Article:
GSA Annual Meeting in Phoenix, Arizona, USA - 2019

Paper No. 55-4
Presentation Time: 2:20 PM


HANSON, Richard E., Department of Geological Sciences, Texas Christian University, Fort Worth, TX 76129, MIGGINS, Daniel P., College of Ocean and Atmospheric Sciences, Oregon State University, 104 CEOAS Admin Bldg, Corvallis, OR 97331-5503, BAYLOR, David J., Department of Geosciences, University of Arkansas, Fayetteville, Fayetteville, AR 72701, BEFUS, Kenneth, Geology, Baylor University, One Bear Place #97354, Waco, TX 76798 and BUCHOLZ, John F., School of Geology, Energy and the Environment, Texas Christian University, Fort Worth, TX 76129

Cenozoic igneous rocks of the Trans-Pecos province (TPP) in west Texas were emplaced from 61-18 Ma in arc- and rift-related tectonic regimes. The first main magmatic phase in the area of Big Bend National Park, which occupies a large region in the SE part of the province, involved extrusion of widespread Eocene (47-41 Ma) lava fields forming the Alamo Creek and Ash Spring Basalts. Evidence for pyroclastic volcanism during this extrusive activity has previously been lacking. Our ongoing work has revealed a series of pyroclast-filled diatremes and fissure-like bodies that have 40Ar/39Ar dates overlapping with those for the basalt lavas and represent feeders to monogenetic volcanoes originally present at higher levels. Explosive behavior resulted from violent subsurface phreatomagmatic interactions between rising basaltic magma and unlithified, Campanian to Eocene fluvial strata rich in groundwater.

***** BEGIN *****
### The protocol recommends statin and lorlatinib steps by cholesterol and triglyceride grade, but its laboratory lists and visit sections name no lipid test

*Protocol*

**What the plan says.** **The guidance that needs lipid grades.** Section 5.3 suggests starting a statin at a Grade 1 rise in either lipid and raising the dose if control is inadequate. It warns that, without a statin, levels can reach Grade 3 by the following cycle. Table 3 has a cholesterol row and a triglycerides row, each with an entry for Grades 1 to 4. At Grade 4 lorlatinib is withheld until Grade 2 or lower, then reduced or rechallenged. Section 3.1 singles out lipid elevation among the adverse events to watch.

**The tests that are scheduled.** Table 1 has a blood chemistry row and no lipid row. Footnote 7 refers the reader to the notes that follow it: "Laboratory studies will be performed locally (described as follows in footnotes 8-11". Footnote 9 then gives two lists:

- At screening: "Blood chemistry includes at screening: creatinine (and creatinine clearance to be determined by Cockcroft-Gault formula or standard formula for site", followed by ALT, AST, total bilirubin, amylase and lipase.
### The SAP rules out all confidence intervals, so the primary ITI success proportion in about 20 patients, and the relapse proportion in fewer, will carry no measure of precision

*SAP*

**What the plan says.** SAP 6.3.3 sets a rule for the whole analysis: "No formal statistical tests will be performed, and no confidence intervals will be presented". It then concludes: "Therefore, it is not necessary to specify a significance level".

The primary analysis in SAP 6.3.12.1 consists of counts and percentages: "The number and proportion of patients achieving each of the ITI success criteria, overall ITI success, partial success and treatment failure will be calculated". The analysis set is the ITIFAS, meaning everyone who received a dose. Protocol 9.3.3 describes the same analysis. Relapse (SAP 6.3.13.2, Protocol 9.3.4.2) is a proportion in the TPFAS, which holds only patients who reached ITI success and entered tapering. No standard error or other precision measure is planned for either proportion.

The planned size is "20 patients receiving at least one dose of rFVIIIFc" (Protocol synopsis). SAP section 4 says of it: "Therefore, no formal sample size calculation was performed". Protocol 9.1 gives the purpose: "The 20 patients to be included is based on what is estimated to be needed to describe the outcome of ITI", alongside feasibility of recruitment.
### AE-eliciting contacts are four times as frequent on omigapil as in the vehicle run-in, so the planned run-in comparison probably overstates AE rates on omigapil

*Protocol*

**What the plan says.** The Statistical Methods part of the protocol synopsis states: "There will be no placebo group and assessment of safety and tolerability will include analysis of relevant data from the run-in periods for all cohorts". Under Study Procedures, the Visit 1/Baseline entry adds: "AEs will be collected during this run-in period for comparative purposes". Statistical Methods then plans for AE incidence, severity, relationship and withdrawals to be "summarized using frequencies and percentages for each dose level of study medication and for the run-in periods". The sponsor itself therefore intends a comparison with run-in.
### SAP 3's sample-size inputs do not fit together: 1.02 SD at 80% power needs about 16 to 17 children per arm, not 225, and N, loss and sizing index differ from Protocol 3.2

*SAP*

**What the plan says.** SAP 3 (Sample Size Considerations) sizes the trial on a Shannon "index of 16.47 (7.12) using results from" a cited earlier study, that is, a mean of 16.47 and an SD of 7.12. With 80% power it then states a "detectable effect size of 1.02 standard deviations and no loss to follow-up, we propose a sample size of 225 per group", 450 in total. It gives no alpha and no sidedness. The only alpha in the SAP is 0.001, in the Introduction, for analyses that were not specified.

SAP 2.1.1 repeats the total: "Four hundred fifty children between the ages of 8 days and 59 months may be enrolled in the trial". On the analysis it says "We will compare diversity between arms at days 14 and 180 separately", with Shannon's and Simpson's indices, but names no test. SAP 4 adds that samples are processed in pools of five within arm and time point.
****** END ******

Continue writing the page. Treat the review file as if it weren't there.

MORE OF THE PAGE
Diatremes have roughly cylindrical forms < 300 m across and contain juvenile basaltic blocks and bombs set within a matrix of terrigenous sand and mud intermixed with originally glassy basaltic ash and lapilli. Also present are masses of disrupted sediment and felsic tuff up to 60 m long derived from strata as much as 500 m higher in the succession than the present exposure level, indicating that the diatremes fed maar volcanoes at the surface; material subsided to deeper levels in the diatremes during ongoing subsurface explosive activity. In places the diatremes connect with upward-stepping dikes and sills exposed in cross-section, and some of the dikes intrude linear bodies of pyroclastic material that record explosive eruptions from fissures. Zones of phreatomagmatic tephra mixed with sediment in these fissure feeders locally pass into zones of Strombolian bombs in a vesicular lapillistone matrix, indicating heterogeneous eruption styles over short distances, presumably controlled by variations in magma flux and other factors. The diatremes and fissure-vent feeders have so far been traced over an area of ~ 400 km, showing that phreatomagmatic processes played an important role in initial stages of volcanism in this part of the TPP. The region provides useful insights into hypabyssal basaltic plumbing systems and explosive subsurface processes associated with phreatomagmatic eruptions at higher levels.